Settlement shows class actions are a tool for non-unionized employees to assert their rights
Law Times talks to Josh Mandryk about the access to justice benefits of class actions
Law Times is reporting on the tentative settlement in the proposed class action against Russell Security Services. The security company required security guards to show up at least 15 minutes early for their scheduled shifts but did not pay them for that time.
Josh Mandryk explained the importance of class actions in getting access to justice for non-unionized workers and for getting employers to change their practices:
“This case is significant in employment class actions as it’s another example of classes of non-unionized employees negotiating employer policy changes as part of class action settlements,” says Joshua Mandryk, a lawyer with Goldblatt Partners. He represented class-members along with Goldblatt colleagues Geetha Philipupillai, Christine Davies and Charles Sinclair.
“It’s really a great example of continuing to expand the use of class actions to provide access to justice to low income and precarious workers,” says Mandryk.
“Behavior modification is one of the key pillars underlying class actions. It’s one of the key goals of class actions,” says Mandryk. “And so, to be able to negotiate these changes, going forward, in the employment context, we think is a perfect example of behavior modification in class actions at its very best.”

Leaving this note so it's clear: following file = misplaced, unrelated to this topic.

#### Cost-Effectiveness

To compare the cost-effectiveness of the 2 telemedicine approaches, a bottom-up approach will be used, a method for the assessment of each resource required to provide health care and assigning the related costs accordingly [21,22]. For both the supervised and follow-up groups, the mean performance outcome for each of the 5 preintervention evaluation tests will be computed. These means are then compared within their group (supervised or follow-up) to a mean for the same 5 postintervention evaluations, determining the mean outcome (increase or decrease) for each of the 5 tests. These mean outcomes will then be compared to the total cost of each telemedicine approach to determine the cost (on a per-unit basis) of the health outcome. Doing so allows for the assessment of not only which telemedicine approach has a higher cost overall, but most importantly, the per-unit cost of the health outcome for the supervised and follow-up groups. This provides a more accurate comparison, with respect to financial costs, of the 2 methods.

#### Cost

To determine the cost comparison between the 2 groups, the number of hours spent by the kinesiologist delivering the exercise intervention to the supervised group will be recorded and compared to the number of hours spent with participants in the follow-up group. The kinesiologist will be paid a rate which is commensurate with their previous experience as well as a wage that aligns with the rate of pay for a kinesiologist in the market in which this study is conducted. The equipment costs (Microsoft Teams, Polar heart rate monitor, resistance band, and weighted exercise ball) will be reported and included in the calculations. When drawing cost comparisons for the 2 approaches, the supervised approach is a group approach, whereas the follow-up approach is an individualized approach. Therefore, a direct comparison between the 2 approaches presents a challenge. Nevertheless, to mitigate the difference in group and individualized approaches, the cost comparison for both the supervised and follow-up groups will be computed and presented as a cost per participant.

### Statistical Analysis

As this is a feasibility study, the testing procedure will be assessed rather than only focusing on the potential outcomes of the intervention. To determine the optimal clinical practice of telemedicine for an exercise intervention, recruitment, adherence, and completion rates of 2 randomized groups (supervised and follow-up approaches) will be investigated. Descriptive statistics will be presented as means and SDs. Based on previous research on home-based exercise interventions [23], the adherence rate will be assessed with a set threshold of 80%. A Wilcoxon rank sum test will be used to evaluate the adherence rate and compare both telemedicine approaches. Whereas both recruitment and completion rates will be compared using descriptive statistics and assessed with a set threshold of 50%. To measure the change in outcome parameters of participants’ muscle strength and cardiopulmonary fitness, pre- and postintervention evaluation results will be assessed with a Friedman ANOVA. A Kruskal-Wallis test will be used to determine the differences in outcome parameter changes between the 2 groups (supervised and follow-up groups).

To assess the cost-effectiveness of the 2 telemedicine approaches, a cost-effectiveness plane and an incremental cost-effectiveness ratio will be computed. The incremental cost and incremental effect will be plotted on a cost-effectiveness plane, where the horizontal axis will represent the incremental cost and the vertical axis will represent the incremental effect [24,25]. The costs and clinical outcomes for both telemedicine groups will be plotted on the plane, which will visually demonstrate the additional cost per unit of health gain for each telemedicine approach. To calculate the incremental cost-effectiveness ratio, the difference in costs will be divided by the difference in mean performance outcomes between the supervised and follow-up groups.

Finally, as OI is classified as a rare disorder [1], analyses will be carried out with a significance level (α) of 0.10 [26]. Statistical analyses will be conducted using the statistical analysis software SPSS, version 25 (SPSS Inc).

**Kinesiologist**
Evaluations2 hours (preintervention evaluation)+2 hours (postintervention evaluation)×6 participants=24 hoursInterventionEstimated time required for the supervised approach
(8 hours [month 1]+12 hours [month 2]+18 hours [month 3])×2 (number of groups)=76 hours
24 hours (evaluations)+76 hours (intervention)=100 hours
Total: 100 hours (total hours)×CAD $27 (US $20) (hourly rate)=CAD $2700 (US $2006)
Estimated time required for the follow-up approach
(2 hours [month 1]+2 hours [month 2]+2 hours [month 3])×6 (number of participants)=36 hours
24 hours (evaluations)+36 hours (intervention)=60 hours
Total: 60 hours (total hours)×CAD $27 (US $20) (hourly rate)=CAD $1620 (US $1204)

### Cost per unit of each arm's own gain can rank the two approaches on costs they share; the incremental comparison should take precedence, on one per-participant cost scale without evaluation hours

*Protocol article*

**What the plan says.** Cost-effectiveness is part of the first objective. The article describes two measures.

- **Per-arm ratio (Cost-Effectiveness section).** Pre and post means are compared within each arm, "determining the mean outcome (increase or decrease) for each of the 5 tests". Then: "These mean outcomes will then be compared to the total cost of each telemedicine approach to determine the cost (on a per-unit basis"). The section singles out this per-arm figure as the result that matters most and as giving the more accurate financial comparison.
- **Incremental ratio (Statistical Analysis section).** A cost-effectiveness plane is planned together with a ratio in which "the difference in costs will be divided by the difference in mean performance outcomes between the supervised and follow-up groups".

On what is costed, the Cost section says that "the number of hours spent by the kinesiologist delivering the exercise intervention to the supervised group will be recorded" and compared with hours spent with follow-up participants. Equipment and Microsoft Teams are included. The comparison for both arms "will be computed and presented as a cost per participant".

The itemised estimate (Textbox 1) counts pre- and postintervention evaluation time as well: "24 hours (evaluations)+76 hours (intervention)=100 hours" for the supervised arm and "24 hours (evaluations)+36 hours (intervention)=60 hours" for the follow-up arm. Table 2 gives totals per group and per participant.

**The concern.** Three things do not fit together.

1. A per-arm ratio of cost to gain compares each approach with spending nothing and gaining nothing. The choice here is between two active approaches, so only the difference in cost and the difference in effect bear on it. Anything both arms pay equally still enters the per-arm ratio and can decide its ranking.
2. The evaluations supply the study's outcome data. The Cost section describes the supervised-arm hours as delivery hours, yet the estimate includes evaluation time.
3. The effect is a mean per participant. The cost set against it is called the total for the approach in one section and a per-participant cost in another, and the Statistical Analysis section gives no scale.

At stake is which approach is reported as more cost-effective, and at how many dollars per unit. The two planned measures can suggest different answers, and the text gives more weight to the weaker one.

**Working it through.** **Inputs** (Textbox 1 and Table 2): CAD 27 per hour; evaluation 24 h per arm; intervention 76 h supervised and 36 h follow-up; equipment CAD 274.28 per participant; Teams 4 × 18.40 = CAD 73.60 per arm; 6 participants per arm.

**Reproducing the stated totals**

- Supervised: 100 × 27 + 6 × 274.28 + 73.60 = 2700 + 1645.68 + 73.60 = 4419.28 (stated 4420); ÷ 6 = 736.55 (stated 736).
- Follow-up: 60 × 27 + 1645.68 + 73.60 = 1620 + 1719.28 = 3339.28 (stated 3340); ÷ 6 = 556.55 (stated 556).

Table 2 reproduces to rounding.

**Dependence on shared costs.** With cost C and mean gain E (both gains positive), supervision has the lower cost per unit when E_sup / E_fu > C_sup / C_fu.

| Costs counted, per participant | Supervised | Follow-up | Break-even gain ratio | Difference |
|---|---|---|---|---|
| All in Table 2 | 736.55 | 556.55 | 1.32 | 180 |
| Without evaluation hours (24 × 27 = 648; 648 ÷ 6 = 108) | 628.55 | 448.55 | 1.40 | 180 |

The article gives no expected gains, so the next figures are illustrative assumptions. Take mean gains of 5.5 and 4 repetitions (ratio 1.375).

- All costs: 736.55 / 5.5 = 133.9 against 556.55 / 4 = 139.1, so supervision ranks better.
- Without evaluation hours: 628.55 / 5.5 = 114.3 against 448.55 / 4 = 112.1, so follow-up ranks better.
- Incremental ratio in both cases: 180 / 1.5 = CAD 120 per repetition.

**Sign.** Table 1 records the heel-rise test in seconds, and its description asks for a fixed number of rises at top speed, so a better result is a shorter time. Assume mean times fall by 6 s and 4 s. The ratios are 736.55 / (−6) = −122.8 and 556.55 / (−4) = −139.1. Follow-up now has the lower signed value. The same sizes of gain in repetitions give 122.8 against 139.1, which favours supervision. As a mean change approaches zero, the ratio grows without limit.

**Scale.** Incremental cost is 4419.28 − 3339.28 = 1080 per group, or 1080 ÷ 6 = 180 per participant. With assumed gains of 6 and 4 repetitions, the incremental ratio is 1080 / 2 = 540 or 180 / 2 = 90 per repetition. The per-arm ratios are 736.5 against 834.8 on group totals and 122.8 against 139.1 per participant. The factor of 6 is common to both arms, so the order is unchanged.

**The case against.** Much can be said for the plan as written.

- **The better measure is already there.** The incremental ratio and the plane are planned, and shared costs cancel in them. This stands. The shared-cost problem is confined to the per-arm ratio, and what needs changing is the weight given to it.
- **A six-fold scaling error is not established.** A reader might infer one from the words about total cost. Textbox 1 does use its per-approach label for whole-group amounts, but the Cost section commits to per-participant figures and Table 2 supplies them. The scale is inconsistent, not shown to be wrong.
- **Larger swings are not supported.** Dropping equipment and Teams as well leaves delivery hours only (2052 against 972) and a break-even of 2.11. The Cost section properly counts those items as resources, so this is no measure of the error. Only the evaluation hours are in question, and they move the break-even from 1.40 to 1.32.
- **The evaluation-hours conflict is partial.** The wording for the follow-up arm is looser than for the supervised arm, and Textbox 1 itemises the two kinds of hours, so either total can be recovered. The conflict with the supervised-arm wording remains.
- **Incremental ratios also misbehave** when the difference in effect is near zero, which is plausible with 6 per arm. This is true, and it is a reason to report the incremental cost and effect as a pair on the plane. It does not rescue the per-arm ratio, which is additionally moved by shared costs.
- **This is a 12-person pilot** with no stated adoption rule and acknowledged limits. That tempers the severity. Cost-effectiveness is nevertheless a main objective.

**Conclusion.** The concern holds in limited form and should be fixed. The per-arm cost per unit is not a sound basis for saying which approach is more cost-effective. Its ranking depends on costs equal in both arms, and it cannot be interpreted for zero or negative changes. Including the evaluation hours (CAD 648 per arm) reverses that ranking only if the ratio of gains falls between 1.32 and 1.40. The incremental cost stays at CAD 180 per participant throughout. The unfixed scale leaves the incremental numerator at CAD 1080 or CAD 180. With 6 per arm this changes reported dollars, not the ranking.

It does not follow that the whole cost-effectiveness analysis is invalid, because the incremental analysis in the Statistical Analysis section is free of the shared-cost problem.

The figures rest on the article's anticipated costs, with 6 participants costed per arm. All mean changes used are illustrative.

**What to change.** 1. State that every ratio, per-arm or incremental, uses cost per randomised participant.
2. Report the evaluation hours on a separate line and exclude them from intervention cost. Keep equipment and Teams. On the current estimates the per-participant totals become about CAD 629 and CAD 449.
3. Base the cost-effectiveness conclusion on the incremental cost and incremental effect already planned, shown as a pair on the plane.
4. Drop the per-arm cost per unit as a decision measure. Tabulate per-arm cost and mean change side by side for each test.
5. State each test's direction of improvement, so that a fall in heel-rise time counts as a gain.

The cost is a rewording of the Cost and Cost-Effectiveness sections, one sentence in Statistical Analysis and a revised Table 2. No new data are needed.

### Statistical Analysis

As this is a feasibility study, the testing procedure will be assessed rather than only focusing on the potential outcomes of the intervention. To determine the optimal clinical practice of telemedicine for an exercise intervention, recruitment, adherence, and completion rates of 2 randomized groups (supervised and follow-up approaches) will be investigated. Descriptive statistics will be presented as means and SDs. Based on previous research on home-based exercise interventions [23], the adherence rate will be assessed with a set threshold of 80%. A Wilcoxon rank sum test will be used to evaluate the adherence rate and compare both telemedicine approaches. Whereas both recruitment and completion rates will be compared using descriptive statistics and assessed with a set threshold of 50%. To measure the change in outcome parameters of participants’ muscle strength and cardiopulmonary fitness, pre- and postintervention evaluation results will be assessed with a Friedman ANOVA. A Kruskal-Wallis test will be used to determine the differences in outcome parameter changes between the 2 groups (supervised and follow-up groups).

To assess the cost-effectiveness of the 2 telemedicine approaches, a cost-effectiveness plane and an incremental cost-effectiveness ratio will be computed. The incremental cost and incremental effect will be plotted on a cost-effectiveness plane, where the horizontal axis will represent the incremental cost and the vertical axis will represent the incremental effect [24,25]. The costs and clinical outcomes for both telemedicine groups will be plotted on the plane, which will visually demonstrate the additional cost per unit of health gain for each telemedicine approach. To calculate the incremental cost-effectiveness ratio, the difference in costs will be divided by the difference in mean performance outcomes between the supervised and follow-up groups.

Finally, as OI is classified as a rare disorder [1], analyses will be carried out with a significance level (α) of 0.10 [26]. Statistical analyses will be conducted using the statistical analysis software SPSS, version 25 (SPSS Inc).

The Russell Security settlement comes just short of a year after the Ontario Superior Court approved a settlement agreement in another class action brought by security guards against their employer. In Horner v. Primary Response Inc. et al., Goldblatt acted for the class members who alleged Primary Response, which is owned by Garda Canada Security Corporation, also required guards show up for an unpaid 15 minutes before their shift, was unlawfully averaging overtime pay, deducting from wages the cost of uniforms and not paying guards for the time spent training them for the job. The settlement amounted to $2.9 million, spread across those four categories, says Mandryk.
“We see employment class actions as a tool in the toolkit for non-unionized workers to try and improve and enforce their rights at work,” he says.